I never met the master builder responsible for our great hall’s construction. By all accounts of the man, it appears unlikely I would have enjoyed the encounter; and yet I cannot but feel disappointment’s keen edge that fortune spurned me the chance. One plays a dangerous game ascribing to an individual grand qualities based on the work they leave behind, but the image of the hall that feast’s day, which I summon now to my mind’s eye, leaves me with little choice. Master Skoffos—the ‘One-Eyed Architect’—possessed vision.
Spanning fifty men in width and two hundred in length, the hall spread itself across two levels: a sky-open recession at its middle and, three steps above, a high-ceilinged dais which encircled it about the room’s perimeter. An enormous table, its gnarled surface at odds with the lavish cutlery arranged upon it, sat at the center of all things. Gilded sunlight fell upon it. Raskalfahn is its name—‘cut from the king of trees’ in Old Palfiri—and its age surpasses the history of the Lachliez name. Flaring columns stood at regular interval before the dais, transforming that space into a colonnaded walkway. Atop these columns rested an architrave (painted by Skoffos himself!) which depicted the most famous legends of our house: the Lachliez lion, The Battle of Blackbone, Tertio’s Folly, The Month of the Forgotten Sun. Marble sculptures of lesser tales stood within the dais’s shade: a bust of a severe woman (no doubt a distant relative) enlarged to religious proportions, snarling creatures with crimson-tipped maws, a monk in benediction from whose upturned hands grew not fingers but great branches twisted and thorned.
Luthor and I entered through a door closest to this last sculpture. Before we took another step, he whistled in relief and I followed his eyes to the empty seat at the head of the table. The king (or my father, if you wish for me to acknowledge him as such) could not find fault if I gave him no chance—so had I thought.
“We are early,” I said, trying to hide the glee in my voice.
Luhtor smiled in response. The creases at the ends of his happy mouth met the shadows cast by his protruding cheekbones. Taken with his pointed nose and the white-wisped whiskers which fell tiredly down his chin, the overall effect created was that of a prescient owl. Only his too-lively eyes resisted the transformation. “Yes, which means you have time to play. Run along now. I see Crick has a gift for you.”
Even without Luhtor’s intimation, I could not have gone long without noticing the towering figure across the room. Crick’s size drew attention in the largest of crowds; in their absence it grew to impossibility. The top of his head, from which fell golden hair, matched the column on which he leaned. By my estimation, this would place his height at eleven feet.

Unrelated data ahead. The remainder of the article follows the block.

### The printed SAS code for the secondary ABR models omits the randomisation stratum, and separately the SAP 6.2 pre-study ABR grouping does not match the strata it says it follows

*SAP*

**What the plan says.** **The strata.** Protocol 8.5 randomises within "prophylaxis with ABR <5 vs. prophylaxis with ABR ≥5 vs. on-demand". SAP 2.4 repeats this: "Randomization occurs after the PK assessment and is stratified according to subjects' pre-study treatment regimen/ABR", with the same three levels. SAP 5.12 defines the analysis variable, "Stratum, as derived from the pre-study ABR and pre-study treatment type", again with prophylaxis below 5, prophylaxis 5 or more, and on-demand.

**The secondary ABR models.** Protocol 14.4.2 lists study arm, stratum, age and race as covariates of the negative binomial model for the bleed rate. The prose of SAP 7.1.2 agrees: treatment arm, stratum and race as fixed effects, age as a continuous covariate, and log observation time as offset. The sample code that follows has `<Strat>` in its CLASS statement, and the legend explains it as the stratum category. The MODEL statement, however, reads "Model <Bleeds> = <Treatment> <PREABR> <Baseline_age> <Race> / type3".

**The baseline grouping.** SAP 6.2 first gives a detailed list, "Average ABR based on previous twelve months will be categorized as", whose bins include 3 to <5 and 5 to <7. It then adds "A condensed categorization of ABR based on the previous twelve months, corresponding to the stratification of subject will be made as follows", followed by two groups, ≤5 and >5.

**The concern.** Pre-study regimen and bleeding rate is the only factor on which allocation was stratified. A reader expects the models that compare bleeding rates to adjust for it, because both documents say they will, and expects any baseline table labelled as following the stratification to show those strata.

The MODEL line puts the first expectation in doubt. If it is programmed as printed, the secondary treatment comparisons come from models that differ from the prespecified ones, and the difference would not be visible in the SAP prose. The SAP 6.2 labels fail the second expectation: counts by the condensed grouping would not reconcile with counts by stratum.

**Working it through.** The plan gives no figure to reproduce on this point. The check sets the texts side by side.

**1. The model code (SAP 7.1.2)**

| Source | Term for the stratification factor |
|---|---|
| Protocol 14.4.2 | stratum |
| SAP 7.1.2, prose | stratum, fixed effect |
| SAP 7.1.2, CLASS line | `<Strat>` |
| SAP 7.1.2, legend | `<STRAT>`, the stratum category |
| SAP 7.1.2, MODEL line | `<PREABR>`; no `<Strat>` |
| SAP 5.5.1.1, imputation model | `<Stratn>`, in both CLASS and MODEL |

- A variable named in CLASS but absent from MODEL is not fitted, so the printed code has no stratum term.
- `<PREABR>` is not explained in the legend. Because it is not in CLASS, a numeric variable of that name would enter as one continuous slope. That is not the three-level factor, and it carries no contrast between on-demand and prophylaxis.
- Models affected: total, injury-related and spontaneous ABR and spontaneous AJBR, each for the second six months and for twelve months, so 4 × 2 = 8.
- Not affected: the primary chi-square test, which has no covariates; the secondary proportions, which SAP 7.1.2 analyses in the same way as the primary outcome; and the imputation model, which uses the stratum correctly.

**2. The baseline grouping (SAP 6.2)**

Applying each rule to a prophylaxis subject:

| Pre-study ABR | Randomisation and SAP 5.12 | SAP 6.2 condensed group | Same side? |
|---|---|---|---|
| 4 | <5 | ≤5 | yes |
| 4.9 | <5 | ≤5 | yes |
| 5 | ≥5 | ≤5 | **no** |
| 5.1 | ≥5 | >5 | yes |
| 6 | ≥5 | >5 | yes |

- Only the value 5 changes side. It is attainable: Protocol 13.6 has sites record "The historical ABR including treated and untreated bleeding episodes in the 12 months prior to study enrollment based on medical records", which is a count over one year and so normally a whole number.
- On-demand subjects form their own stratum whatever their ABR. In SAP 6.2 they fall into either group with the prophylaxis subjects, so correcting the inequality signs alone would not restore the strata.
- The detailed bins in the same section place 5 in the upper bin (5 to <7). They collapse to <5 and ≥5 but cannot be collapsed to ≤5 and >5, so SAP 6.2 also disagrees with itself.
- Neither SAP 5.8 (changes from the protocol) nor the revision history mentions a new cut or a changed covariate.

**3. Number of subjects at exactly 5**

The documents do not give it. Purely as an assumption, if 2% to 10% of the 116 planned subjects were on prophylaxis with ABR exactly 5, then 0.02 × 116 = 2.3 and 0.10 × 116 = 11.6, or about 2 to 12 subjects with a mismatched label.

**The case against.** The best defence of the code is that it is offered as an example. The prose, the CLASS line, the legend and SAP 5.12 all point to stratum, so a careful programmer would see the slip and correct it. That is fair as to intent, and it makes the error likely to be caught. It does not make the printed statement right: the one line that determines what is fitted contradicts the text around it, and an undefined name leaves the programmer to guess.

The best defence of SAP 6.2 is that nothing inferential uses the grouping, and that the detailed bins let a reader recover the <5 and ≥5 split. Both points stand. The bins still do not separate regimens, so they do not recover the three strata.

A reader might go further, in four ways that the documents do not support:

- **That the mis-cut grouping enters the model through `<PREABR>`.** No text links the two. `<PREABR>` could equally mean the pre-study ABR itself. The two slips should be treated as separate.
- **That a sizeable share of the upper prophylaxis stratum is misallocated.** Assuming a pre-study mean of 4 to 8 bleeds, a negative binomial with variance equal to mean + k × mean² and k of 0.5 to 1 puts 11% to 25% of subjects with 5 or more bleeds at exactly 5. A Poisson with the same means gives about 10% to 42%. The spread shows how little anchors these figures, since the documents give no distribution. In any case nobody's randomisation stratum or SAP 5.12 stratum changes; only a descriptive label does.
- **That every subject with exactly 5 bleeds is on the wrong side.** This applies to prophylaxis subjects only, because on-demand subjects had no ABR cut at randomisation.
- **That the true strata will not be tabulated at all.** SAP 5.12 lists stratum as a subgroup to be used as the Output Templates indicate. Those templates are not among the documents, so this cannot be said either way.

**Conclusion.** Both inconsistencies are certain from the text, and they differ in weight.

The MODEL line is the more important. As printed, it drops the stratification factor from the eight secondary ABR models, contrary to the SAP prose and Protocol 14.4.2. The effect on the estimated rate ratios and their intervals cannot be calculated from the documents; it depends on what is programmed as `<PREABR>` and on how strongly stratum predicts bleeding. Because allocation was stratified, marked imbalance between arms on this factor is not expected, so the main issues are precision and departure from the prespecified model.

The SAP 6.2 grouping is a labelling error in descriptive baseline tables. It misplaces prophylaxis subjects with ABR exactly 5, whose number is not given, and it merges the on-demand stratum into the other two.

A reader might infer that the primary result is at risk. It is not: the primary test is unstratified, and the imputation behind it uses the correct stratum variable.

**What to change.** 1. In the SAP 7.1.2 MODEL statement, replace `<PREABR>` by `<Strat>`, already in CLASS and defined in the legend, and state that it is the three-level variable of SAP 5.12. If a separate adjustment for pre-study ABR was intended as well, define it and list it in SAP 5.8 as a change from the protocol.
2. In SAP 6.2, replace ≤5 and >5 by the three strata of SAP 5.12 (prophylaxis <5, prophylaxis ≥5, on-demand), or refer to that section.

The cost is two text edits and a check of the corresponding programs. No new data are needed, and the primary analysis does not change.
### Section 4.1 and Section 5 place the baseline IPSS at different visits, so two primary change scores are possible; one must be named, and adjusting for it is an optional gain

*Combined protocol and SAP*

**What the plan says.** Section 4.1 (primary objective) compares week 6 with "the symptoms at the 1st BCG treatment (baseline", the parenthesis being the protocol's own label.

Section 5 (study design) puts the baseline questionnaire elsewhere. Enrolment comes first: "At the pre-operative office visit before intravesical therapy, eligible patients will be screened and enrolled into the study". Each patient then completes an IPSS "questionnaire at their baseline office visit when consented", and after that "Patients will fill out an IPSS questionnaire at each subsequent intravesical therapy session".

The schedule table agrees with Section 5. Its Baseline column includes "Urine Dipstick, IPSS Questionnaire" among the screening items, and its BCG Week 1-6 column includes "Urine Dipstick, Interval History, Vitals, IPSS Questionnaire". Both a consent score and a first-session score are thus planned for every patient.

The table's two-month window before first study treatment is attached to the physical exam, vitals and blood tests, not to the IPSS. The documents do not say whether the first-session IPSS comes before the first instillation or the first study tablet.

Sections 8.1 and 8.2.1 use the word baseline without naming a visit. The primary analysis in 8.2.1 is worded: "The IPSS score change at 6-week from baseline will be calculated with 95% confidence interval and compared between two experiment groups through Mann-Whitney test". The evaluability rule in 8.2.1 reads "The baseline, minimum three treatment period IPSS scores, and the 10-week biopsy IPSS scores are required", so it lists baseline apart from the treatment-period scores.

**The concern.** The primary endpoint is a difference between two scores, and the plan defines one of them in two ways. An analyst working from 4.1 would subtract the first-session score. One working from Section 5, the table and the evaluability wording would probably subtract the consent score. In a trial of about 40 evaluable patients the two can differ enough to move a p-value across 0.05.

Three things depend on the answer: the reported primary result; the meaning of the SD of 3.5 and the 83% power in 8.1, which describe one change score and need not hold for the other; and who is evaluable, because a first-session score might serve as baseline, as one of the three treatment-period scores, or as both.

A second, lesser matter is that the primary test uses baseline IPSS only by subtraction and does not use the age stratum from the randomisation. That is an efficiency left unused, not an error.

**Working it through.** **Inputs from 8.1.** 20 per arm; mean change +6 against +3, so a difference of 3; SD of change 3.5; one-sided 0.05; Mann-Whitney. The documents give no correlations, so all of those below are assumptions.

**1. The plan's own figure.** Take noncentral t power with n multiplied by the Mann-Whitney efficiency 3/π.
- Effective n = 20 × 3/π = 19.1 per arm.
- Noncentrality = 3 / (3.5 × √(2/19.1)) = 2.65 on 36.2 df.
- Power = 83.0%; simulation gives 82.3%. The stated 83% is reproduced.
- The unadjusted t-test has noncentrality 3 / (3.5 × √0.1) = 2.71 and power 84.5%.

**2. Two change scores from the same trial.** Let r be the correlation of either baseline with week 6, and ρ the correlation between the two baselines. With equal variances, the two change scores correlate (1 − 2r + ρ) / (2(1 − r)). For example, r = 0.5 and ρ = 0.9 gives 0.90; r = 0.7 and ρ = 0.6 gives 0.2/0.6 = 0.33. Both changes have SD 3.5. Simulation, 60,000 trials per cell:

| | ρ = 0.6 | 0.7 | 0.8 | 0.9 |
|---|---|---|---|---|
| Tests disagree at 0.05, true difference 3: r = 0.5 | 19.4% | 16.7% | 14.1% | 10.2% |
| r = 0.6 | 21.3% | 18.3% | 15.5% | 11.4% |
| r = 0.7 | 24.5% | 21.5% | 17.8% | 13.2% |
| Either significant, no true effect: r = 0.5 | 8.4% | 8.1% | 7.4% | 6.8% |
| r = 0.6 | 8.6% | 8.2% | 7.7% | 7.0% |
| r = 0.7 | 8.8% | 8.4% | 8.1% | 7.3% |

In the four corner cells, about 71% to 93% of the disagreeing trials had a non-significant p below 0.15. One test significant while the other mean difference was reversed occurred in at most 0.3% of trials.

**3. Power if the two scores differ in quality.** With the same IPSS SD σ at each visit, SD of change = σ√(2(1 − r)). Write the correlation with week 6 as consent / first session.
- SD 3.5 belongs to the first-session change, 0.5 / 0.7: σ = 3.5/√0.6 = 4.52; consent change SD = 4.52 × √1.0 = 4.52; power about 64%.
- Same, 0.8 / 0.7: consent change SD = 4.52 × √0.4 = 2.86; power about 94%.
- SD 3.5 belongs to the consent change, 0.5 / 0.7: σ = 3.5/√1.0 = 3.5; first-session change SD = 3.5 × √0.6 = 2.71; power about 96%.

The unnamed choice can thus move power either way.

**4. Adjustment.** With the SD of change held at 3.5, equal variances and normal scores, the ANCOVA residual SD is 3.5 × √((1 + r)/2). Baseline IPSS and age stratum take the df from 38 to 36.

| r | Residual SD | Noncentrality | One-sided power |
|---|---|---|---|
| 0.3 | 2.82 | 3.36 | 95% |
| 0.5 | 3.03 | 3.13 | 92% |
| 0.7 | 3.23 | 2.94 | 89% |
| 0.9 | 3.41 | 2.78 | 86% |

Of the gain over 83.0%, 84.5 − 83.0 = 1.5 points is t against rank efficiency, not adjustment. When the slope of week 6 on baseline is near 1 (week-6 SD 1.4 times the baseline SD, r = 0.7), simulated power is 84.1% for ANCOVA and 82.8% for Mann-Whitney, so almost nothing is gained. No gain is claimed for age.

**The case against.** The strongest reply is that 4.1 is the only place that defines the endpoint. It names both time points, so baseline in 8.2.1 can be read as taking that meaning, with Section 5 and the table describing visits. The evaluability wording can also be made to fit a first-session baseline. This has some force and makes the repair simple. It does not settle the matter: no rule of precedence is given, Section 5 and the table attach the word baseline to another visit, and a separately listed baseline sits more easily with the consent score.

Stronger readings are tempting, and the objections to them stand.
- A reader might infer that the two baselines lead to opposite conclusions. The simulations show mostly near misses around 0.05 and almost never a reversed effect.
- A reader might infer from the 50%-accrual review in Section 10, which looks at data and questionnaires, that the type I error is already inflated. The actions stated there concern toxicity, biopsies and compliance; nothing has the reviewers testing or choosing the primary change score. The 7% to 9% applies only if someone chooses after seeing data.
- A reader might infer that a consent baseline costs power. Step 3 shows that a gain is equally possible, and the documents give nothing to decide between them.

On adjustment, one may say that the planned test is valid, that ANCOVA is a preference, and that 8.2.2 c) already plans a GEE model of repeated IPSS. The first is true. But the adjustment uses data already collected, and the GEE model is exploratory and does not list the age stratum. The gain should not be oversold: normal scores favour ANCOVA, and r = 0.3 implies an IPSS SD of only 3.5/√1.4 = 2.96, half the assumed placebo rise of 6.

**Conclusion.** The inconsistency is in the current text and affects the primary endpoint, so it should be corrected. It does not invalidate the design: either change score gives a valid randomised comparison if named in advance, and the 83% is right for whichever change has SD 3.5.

How I can hear your mutterings of disbelief upon that last sentence! “Liar!” you wish to brand me, is it not so? If you count yourself among those incapable of such imagination, I urge you to visit the breathing embodiment of your doubt. Crick lives today in a hamlet on the shores of a lake the locals call Rorsessa. Although the village knows no name, the directions to its location can be written thus: from the city of Kubol head due north until you reach the Antarsis pass; here the path diverges—take the left around the peaks and continue for 5 days (2 by horseback) until you reach another fork; choose the right and after another day you shall come upon a dale hidden between red-treed hills. Here waits the lake and the fishing village I speak of. You can find Crick in the house farthest from the water’s edge. He has a wife and three sons. The youngest will outgrow his father, I think.
Being of such size, Crick experienced the world from a perspective foreign to most ordinary sensibilities. To understand him, one must first concede the depth to which each of us creates meaning through separation, that precise demarcation of all things by a simple question: is it like me or not? We embrace similarities and castigate differences to a profound degree—and from this constant categorization do our thoughts and our actions take form. Whence comes choice without a cage? I say this not to impugn human nature but to shed light on a truth few allowed themselves to glimpse: within Crick’s form lay a person of much the same character as you and I. In those assumptions to the contrary, so easily formed by the narrow-minded, arose the greatest tragedy.
Crick played the role of performer in the House Lachliez. As I crossed the hall’s center and the monstrous table which split it in two, I found it impossible to ignore the sheen of his shirtless torso. Taken with the unusual paleness of his skin (as descendants of the Thracian line, our family and the people of its lands know some renown for their sunkissed color), he appeared a being cut from ice.
“Kadon,” he said as I reached him.